A turn for the worse

Something that often surprises people is just how quickly a trapped infection can move from nonexistent to serious. These cheek piercings were about two months old and by all appearance doing just fine, when the wearer decided to switch the jewelry. In the process, they somehow managed to drag bacteria into the still-healing fistula, probably bacteria that was on their hands. Within the week the piercings were seriously swollen or infected, so they headed to their doctor, who insisted that the piercings be removed and put her on antibiotics. This photo was taken when she got home from the doctor.

cheek infection

Mistake number one: Changing the jewelry in a still healing piercing without proper attention to contamination control. Be aware that cheek piercings often take a long time to heal, and perhaps more importantly, piercings of all types will appear healed long before they actually are healed (and even young technically healed piercings may have very thin skin, making them highly susceptible to injury). Ideally a piercing that’s still healing shouldn’t have its jewelry changed, but if it must, the jewelry needs to be sterilized and gloves and other appropriate cross-contamination must be in place. Whenever possible this should be done at a piercing studio — most will autoclave and change jewelry for a small reasonable charge, or even do it for free when you buy the jewelry.

Mistake number two: When a piercing is infected with significant amounts of swelling and discharge, the presence of jewelry is both good and bad. It’s bad because a foreign substance in a wound can greatly increase the population of bacteria by giving them a “foothold”, but it’s good because it can keep the wound open and is often the only thing keeping the infection from becoming an abscess. The piercing allows the wound to drain, as the antibiotics (or alternative treatments) work to eliminate the infection — saline soaks and other treatments can also work to draw out the discharge, but can only do so if the wound is open. Even if antibiotics eliminate the infection, you can still have serious complications if a large pocket of pus is trapped under the skin. For this reason I feel it’s important to always have someone familiar with the treatment of troubled piercings involved in such complications — doctors are notorious for making problems with piercings worse due to their unfamiliarity with them, even today. Any reputable piercer is always happy to take the time to look at a piercing having difficulty (whether they did the piercing or not) and give you advice on how best to treat it (and that advice in this case likely would have been “go to the doctor, but don’t let them take out the piercing”). Better yet, piercers, unlike doctors, rarely charge for this service in my experience — although you should always tip them!!!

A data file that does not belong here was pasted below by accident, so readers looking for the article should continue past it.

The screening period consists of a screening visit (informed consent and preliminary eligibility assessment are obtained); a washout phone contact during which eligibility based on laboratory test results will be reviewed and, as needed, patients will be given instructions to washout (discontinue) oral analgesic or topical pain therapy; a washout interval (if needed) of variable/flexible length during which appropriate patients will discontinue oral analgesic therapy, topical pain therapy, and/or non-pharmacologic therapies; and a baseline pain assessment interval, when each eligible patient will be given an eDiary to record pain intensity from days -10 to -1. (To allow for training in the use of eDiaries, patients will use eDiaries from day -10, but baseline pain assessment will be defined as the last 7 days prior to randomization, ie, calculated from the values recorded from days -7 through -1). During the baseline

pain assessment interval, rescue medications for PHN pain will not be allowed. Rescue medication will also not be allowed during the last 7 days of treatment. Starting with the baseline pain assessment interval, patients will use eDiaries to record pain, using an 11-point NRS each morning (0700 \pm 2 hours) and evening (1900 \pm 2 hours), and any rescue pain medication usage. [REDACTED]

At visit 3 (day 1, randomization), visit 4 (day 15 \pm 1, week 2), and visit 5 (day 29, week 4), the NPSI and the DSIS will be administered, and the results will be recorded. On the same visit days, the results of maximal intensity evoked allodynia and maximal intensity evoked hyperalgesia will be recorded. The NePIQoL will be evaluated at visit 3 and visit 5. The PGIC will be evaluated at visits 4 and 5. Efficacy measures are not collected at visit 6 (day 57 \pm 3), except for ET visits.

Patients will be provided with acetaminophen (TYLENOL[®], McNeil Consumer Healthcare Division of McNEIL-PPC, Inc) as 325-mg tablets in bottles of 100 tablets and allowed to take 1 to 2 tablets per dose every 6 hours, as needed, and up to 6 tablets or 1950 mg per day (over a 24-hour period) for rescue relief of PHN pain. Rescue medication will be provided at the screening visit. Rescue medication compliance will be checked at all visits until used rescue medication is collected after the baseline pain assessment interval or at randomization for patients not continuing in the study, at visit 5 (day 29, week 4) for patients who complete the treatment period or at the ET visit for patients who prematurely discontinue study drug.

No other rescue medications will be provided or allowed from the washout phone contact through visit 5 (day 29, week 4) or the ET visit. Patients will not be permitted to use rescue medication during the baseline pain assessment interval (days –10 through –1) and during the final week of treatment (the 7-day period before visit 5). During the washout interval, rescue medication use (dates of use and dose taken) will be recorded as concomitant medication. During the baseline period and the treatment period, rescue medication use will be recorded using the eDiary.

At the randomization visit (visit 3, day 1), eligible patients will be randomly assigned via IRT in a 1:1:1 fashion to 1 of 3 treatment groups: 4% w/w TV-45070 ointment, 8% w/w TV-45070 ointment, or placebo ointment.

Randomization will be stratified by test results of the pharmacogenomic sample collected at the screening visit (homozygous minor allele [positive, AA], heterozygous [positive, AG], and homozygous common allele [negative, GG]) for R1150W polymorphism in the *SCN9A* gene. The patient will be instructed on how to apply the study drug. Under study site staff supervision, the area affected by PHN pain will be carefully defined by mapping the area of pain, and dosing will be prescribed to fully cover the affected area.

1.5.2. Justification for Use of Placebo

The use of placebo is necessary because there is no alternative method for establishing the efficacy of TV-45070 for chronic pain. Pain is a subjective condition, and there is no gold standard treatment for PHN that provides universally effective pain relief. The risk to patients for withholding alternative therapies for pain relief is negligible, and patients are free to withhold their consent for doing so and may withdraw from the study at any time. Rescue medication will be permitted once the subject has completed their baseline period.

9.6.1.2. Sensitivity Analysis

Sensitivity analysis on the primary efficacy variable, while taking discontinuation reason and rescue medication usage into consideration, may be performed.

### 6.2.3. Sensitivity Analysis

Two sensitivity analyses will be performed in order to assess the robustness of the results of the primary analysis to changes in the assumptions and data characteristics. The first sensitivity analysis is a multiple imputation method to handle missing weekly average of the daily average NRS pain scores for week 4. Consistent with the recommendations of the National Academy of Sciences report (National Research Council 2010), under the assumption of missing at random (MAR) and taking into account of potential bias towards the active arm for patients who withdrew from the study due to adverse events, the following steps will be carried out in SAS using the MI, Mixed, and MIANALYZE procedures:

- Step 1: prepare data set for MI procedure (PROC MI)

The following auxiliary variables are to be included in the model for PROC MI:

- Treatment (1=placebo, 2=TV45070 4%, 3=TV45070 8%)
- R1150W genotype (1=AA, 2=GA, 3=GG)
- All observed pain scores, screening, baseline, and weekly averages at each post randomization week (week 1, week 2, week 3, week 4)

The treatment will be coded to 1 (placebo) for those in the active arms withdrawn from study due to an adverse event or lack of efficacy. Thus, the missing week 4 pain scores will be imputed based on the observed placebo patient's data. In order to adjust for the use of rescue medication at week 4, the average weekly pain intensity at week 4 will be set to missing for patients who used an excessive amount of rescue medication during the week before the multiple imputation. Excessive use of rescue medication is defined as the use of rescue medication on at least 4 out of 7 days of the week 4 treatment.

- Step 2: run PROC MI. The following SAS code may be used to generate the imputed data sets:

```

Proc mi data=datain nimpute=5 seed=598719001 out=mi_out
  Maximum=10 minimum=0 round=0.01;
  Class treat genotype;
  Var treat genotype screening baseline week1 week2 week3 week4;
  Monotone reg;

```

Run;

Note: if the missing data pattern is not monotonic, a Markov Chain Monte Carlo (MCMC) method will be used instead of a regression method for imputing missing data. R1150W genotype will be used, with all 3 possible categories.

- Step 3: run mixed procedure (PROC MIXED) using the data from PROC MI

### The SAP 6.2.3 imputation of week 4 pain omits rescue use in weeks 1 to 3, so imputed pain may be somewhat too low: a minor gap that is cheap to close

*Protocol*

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About Shannon Larratt

Shannon Larratt is the founder of BME (1994) and its former editor and publisher. After a four year hiatus between 2008 and 2012, Shannon is back adding his commentary to ModBlog. It should be noted that any comments in these entries are the opinion of Shannon Larratt and may or may not be shared by BMEzine.com LLC or the other staff or members of BME. Entry text Copyright © Shannon Larratt. Reproduced under license by BMEzine.com LLC. Pictures may be copyright to their respective owners. You can also find Shannon at Zentastic or on Facebook.

3 thoughts on “A turn for the worse

  1. one hip-to-it doc mandated i leave a barbell in a nipple that was infected due to complications of mastitis. this allowed for drainage and prevented her from having to lance and pack my nipple while the antibiotics did their work.

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